Study reveals shyness could impact young children’s performance on language tests
A recent study from SMU psychologist Sarah Kucker suggests shyness can influence a child’s performance in language assessments, depending on the level of social interaction required to complete the test.
DALLAS (SMU) – A recent study from SMU psychologist Sarah Kucker and a student she mentored at Oklahoma State University suggests shyness can influence a child’s performance in language assessments, depending on the level of social interaction required to complete the test.
Shy children tend to be reserved in everyday life, including communicating with others. The study concludes that the behavior can make accurately assessing a child’s language abilities more challenging since shy children find it harder to verbally engage with clinicians and teachers than during less socially demanding tests.
The research by Liesl Melnick, now a graduate student at Eastern Illinois University, and Kucker was published in the Journal of Speech, Language, and Hearing Research, and involved 122 children of varying temperaments between the ages of 17 and 42 months. Each child underwent a series of three language tasks that required different levels of social interaction: a looking task, a pointing task, and a production task that required children to say the answer verbally. In each, the children were asked to find a known object from a set of pictures. The order of tasks was randomized for unbiased results and data was collected through Zoom. Parents reported their child’s shyness using an early childhood behavior questionnaire.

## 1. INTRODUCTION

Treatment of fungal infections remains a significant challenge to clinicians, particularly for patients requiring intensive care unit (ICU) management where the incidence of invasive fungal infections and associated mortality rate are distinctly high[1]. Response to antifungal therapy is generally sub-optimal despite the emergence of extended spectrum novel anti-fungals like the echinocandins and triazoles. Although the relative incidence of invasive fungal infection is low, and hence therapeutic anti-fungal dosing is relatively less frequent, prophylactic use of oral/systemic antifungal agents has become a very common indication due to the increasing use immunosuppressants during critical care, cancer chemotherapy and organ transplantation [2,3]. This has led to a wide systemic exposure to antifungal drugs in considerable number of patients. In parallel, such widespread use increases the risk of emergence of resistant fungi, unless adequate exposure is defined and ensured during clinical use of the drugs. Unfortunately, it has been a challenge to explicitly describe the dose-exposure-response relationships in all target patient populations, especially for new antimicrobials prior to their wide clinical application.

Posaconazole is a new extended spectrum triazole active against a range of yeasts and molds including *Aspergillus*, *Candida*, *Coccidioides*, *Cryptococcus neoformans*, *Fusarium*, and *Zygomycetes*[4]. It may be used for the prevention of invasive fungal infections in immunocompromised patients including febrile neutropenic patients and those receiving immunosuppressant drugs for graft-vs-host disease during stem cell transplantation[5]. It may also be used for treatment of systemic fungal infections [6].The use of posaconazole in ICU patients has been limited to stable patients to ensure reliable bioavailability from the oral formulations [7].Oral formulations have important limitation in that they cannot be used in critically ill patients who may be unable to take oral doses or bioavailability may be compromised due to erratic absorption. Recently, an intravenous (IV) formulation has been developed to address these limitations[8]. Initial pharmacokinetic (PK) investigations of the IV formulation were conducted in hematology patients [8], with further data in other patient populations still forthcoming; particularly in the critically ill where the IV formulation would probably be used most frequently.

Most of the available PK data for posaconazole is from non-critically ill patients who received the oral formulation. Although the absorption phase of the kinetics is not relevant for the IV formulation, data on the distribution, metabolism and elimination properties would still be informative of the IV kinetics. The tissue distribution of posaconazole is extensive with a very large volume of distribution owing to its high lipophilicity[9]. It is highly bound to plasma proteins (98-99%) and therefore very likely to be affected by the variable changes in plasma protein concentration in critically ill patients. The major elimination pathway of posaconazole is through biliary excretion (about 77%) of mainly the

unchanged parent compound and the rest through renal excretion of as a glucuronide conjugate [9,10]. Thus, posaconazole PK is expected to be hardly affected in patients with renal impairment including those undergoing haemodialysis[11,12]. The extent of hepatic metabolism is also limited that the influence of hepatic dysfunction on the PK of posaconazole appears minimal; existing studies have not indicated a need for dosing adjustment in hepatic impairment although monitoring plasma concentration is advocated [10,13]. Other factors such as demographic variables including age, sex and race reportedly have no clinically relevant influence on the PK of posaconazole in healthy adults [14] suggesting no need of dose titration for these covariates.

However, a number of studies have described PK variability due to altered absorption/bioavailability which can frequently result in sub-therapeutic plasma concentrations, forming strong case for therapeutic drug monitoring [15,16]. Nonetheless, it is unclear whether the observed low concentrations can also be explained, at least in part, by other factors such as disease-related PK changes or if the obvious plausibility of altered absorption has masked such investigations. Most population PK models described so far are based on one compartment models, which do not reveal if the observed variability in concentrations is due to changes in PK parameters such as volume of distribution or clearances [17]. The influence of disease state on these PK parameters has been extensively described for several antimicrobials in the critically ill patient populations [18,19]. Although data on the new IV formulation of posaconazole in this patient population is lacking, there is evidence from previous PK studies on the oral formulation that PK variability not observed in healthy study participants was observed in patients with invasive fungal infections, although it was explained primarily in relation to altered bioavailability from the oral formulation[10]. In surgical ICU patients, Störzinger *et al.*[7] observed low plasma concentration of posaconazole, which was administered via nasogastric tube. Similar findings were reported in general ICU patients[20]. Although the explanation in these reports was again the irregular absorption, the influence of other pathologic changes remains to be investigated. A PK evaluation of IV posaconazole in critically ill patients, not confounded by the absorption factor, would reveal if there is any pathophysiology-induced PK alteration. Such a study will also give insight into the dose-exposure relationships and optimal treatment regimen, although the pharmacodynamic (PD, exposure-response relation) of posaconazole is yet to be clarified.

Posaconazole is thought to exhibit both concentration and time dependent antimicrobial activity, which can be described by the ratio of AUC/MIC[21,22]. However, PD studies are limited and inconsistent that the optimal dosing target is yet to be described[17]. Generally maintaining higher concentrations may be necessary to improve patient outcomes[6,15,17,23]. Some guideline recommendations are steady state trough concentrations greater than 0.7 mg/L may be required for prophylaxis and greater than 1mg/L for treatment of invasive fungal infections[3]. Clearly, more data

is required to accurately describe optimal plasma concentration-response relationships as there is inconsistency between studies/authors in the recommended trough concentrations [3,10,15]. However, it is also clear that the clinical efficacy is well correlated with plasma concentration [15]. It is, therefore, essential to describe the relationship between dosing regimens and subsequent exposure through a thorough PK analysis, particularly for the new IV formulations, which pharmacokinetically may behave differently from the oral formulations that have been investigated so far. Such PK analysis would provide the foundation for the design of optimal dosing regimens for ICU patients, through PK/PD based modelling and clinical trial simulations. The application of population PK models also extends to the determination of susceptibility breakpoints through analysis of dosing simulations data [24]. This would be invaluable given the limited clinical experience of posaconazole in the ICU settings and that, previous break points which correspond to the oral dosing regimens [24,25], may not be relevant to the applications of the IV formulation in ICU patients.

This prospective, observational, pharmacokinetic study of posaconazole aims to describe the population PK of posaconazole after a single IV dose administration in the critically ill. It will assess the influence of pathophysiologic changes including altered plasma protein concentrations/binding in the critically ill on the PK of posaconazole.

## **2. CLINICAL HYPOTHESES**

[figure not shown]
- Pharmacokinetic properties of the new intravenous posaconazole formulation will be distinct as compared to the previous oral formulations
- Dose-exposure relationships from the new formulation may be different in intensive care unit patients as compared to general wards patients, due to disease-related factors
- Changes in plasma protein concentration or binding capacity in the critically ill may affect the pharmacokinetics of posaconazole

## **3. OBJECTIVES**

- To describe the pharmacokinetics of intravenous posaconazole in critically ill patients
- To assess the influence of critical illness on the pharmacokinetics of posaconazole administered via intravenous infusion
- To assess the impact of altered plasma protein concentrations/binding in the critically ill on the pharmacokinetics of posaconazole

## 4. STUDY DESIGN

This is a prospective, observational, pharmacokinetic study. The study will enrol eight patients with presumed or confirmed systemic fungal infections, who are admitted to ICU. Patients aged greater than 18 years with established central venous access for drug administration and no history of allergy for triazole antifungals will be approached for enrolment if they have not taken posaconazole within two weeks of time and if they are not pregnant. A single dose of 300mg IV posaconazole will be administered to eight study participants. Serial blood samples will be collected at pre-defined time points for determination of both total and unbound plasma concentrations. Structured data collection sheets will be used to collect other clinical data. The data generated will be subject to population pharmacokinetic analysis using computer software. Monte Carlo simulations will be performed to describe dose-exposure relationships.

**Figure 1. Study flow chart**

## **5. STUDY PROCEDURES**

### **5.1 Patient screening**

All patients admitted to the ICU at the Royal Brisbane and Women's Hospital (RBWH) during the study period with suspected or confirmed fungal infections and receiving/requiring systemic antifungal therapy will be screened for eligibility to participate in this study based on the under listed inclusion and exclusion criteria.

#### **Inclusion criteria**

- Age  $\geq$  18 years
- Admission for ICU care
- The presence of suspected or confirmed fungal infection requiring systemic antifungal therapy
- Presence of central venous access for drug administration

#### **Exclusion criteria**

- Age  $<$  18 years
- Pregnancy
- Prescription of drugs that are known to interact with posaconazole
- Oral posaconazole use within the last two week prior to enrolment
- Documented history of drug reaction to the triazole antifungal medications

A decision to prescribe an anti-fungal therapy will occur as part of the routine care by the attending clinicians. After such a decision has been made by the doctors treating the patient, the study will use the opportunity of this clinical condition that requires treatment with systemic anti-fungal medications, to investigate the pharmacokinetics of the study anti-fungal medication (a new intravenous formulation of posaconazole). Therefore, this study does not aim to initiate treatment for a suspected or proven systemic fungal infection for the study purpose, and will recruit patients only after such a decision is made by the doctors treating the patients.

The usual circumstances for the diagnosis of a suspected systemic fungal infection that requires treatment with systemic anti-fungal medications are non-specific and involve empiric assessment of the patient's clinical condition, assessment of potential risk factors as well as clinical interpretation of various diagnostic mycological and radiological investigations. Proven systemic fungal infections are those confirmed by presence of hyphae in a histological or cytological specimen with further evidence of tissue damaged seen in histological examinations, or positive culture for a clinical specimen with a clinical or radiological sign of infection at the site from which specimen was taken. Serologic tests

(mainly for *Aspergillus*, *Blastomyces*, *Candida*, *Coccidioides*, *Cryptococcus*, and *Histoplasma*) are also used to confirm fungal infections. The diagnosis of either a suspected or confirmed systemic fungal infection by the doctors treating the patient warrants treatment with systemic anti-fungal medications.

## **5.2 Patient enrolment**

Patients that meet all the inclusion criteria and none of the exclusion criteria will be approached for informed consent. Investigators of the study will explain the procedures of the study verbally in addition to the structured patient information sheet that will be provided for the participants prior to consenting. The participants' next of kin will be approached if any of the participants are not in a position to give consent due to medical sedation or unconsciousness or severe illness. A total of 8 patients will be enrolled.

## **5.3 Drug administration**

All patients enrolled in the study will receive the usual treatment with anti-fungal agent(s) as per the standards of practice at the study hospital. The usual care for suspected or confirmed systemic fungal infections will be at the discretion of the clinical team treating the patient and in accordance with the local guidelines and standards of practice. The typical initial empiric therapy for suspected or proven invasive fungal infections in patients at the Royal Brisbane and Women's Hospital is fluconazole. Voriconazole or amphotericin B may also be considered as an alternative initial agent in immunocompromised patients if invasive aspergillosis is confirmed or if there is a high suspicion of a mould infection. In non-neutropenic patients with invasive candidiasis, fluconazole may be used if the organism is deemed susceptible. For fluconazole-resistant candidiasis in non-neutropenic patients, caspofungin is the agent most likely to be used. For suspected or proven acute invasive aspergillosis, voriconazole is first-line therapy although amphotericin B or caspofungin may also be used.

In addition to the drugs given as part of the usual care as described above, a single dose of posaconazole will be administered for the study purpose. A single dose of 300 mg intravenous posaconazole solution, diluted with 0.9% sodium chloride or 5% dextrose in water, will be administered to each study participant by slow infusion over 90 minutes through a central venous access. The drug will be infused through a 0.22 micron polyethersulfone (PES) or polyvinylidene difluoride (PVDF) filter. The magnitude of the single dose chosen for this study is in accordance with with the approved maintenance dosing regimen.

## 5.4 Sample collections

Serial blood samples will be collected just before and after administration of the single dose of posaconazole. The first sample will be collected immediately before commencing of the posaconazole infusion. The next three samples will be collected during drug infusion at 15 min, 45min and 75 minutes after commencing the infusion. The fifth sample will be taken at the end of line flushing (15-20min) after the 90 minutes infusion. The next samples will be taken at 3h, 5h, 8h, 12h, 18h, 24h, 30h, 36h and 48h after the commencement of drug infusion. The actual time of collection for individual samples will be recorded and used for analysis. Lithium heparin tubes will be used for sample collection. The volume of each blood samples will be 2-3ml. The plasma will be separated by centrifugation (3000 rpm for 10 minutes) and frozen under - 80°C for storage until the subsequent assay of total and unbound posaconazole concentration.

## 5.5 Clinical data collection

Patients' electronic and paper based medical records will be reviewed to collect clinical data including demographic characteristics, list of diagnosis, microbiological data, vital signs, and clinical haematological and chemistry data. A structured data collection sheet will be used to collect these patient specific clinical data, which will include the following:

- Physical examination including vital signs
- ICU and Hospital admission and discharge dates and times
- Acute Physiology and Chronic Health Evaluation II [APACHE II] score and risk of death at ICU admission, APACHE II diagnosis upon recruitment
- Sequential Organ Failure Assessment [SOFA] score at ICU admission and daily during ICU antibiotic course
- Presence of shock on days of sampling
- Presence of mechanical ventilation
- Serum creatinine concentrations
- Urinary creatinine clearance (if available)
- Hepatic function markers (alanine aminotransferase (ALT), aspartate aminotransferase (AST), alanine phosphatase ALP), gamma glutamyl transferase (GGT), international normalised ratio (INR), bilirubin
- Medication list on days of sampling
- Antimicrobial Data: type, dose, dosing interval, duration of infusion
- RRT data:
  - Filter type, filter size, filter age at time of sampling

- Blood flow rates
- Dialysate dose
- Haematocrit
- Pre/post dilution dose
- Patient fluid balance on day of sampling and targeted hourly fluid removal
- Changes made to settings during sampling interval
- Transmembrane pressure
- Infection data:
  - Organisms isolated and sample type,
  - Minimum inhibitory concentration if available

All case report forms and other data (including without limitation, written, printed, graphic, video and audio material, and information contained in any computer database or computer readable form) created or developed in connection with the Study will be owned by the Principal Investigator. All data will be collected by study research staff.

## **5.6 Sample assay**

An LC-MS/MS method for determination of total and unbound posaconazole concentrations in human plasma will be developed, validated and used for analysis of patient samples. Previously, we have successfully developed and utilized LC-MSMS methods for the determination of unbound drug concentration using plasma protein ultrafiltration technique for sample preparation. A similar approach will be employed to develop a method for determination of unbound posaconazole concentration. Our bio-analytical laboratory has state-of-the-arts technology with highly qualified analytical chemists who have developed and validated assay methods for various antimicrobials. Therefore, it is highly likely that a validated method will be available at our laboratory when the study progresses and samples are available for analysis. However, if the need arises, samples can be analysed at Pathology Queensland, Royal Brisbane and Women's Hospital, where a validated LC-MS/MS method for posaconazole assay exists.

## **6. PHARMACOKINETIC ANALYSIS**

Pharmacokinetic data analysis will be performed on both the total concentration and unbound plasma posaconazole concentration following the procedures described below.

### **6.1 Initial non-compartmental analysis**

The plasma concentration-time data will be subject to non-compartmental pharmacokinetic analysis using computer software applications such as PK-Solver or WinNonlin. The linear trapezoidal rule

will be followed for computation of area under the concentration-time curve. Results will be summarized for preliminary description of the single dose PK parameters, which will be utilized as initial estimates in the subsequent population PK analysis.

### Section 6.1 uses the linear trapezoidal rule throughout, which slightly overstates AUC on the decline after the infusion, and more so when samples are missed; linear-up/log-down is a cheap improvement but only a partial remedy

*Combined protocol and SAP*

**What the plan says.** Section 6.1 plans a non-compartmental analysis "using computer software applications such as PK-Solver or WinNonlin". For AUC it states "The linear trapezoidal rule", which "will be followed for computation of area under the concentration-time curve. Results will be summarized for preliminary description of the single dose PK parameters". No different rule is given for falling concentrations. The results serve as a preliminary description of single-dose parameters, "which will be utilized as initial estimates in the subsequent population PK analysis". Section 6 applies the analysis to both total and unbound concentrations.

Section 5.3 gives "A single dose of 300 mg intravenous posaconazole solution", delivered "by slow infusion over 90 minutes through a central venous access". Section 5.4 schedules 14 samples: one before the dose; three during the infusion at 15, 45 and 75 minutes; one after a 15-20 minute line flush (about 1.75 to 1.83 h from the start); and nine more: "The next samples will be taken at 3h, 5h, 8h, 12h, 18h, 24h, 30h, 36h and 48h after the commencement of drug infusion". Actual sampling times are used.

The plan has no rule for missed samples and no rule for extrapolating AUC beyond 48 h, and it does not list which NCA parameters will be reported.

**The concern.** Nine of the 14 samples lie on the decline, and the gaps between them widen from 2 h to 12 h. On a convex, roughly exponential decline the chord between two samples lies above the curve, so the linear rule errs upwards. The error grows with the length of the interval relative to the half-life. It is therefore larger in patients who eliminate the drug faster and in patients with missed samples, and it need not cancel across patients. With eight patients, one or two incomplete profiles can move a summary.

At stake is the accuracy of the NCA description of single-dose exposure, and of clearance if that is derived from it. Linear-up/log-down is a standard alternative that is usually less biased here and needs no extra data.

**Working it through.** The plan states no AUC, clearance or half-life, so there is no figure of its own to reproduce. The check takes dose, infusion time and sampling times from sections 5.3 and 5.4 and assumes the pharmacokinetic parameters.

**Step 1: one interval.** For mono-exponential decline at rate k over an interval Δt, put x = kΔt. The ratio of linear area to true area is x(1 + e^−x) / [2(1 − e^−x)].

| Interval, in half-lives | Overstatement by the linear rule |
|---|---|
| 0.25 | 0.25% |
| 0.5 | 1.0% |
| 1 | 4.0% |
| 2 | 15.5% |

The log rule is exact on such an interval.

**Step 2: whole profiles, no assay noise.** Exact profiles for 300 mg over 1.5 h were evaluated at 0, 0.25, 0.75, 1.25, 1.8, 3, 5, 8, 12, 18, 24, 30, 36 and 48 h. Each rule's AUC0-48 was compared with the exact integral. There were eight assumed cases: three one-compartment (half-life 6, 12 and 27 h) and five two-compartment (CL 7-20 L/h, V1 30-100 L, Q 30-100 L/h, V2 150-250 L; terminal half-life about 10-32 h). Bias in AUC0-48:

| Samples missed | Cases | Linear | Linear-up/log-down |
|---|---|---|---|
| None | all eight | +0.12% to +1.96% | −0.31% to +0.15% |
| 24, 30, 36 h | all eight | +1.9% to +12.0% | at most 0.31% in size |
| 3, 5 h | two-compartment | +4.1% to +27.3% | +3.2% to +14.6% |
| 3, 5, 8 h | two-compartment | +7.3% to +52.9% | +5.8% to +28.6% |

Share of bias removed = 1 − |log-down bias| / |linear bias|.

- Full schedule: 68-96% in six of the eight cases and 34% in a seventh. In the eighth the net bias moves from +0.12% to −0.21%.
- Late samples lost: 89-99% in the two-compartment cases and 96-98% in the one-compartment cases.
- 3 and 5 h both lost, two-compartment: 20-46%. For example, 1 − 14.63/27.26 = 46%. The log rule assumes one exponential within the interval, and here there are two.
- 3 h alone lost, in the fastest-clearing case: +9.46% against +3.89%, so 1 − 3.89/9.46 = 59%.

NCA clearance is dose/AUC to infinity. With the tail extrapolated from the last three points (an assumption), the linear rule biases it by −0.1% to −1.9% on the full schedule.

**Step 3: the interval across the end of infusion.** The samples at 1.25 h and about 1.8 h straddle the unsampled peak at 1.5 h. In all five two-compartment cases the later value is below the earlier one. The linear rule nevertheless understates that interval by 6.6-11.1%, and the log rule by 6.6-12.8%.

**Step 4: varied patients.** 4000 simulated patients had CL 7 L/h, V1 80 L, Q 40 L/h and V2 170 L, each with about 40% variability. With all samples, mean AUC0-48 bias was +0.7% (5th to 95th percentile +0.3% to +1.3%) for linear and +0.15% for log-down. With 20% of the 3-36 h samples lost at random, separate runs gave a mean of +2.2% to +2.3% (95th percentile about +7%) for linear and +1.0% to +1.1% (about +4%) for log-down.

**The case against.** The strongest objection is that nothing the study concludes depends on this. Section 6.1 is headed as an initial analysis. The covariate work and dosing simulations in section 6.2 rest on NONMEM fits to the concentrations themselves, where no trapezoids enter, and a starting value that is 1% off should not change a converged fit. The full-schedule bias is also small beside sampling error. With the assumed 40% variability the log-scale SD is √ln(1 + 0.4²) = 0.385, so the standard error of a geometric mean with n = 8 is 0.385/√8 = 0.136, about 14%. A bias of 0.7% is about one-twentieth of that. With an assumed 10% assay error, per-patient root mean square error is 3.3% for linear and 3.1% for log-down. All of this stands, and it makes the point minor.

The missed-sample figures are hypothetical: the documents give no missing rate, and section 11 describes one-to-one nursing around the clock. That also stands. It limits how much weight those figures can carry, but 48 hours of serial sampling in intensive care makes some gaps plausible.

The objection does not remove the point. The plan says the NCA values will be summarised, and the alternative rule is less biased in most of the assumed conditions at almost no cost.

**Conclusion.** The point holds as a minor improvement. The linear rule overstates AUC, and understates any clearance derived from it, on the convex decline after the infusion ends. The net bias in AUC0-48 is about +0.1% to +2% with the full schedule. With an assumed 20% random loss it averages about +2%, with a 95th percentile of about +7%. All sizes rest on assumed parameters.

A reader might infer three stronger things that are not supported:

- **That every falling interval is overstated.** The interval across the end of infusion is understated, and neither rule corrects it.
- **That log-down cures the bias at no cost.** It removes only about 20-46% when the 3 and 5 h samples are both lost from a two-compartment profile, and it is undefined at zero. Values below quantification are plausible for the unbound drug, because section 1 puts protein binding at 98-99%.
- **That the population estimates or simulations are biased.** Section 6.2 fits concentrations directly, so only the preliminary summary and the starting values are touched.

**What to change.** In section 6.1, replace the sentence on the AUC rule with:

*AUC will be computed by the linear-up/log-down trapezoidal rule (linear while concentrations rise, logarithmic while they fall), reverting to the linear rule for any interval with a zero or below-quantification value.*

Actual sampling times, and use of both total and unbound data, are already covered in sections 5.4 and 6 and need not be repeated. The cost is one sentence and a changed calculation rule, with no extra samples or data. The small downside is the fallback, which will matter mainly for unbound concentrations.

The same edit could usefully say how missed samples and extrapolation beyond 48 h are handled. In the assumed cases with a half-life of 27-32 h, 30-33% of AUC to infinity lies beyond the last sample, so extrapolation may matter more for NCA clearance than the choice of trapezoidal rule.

The results revealed significant differences in children’s performance across the tasks depending on shyness. Shyer children did worse on the production task than their less-shy counterparts. However, all children performed well on the pointing task regardless of their shyness level. The looking task yielded more nuanced results, indicating that shyer children were occasionally more accurate but less likely to respond.
“A child’s temperament, especially their shyness, could strongly impact how they will do in language tasks,” said Kucker, SMU assistant professor of psychology. “When children are given assessments to evaluate their language abilities, clinicians and teachers should take into account the child’s shyness level, perhaps using tasks that are less burdensome for them, such as pointing tasks instead of verbal ones.”
Kucker believes acknowledging the impact of shyness will help professionals ensure language assessments are more effective and provide a more comprehensive understanding of a child’s linguistic development. Moving forward, she and her team plan to explore the performance of shy and less-shy children on standardized language assessments.
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